Reaktivierungskampagnen sind ein beliebtes Mittel, um “verlorene” Adressdatensätze, die im Zweifel viel Geld gekostet haben, zu “retten“. Klingt nach einer guten Idee, oder nicht? Neben den positiven Aspekten gibt es jedoch auch Risiken. Welche das sind und wie man diese verhindert, darum geht es in diesem Artikel.
In less than six month’s time, GDPR will come fully into effect. This should be nothing new to you and if you never heard of GDPR, you should run down to your Legal Department and ask for information. Speaking of Legal, the author of this blog post is no lawyer and everything written here is his own opinion.
What is GDPR?
The General Data Protection Regulation (EU 2016/679) is the new eu-wide data protection law, adopted in 2016, it will come into effect on the 25th of May, 2018. If you are a European company or have customers in Europe, you need to be compliant with GDPR.
What are Spamtraps?
I do not think we need to talk about spamtraps, when you are reading this blog. There are several posts in regards to spamtraps (e.g. this or this). I also think, that we can all agree, that sending mail to spamtraps is bad. They can get your mail blocked or junked, which not just takes time and effort to resolve, but will cost revenue in the process.
Sending mail to spamtraps, especially commercial mail, is illegal in most countries, because you usually do not have consent of the operator of that spamtrap or an active customer relationship.
Spamtraps and transactional mail?
When we talk about transactional mail, we talk about the mails like order and shipping confirmation, online tickets or boarding passes and ToC changes. These mails are cool, aren’t they? And the answer is of course … yes and no. Certainly a clean confirmation mail will not cause a huge blacklisting or at least you can talk to the Provider to resolve that issue faster than normal.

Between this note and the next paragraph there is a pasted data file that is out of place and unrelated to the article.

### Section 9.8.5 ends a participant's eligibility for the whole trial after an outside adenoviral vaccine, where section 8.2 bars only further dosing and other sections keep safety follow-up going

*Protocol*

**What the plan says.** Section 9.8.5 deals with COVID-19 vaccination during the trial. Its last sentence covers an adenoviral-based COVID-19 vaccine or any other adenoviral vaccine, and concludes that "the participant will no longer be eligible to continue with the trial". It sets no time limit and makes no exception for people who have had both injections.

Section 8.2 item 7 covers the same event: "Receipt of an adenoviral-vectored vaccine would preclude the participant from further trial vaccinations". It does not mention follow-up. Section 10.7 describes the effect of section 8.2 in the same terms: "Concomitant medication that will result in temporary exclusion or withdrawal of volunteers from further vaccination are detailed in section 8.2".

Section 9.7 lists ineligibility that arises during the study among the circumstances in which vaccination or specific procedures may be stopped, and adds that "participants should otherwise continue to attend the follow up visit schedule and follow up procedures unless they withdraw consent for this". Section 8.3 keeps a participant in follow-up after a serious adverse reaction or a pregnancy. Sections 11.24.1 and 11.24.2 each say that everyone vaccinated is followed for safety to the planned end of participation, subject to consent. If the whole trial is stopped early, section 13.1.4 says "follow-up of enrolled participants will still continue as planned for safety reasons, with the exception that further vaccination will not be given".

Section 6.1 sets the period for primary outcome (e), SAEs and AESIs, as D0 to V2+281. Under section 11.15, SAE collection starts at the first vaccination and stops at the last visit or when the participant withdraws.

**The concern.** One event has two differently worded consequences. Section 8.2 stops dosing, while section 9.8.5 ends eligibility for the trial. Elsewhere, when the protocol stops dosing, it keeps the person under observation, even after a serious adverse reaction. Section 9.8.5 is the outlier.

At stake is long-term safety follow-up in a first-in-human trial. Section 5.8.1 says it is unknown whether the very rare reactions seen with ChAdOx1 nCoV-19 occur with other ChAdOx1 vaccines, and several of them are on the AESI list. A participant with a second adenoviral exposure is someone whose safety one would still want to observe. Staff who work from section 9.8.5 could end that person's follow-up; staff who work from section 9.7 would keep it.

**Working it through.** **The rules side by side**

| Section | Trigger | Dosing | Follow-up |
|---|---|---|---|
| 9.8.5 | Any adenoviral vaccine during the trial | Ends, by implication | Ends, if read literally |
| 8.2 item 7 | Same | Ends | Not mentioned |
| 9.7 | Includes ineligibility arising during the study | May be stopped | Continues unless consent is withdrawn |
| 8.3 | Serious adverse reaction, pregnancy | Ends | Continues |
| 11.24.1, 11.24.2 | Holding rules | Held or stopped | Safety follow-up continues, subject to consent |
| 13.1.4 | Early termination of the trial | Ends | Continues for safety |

Über Spamfallen (“Spamtraps”) und “Honeypots” sollte jeder E-Mail-Marketer Bescheid wissen, dennoch gibt nach nach wie vor viele Mythen und Gerüchte zu diesem Thema. Wir klären heute die Fragen, welches Ziel Spamtraps verfolgen, welchen Einfluss sie auf die Zustellbarkeit haben, ob sie wirklich automatisch E-Mails bzw. in E-Mails enthaltene Links öffnen und vor allem – wie man in der Mailingliste befindliche Spamtraps wieder los wird!
There have been many articles and myths circulated about Spamtraps and honeypots. Are they following URLs in E-mails or can you identify them by suppressing the inactive ones? What exactly is their purpose? What can you do if you have identified spamtraps in your list and how can you get rid of them?
There are various types of Spamtraps testing different kinds of (bad) behaviour and therefore acting differently. Main types are pristine (only created for the purpose of being a spamtrap) and recycled (those have been an existing address before).
[Beginners guide to Deliverability] Lesson 5, Spam traps & Honey traps
Lesson 5, Spam traps & Honey traps
The key point here is your list hygiene or that of your clients. You can’t just drive your results with a good configuration, and a creative with great marketing. It helps, but its also about the data quality, and within that your list hygiene.
What is your list hygiene?
Your list hygiene in a deliverability sense is the condition of your list, and your management to try and prevent the list working against you. Often or not we are looking at such things as inactive members, repetative soft bounces, hard bounces and your unsubscribes.
For the purpose of this lesson i want to concentrate on inactive members and what part they play in regards to affecting sender reputation. The inactive segment of your clients database contains spam traps;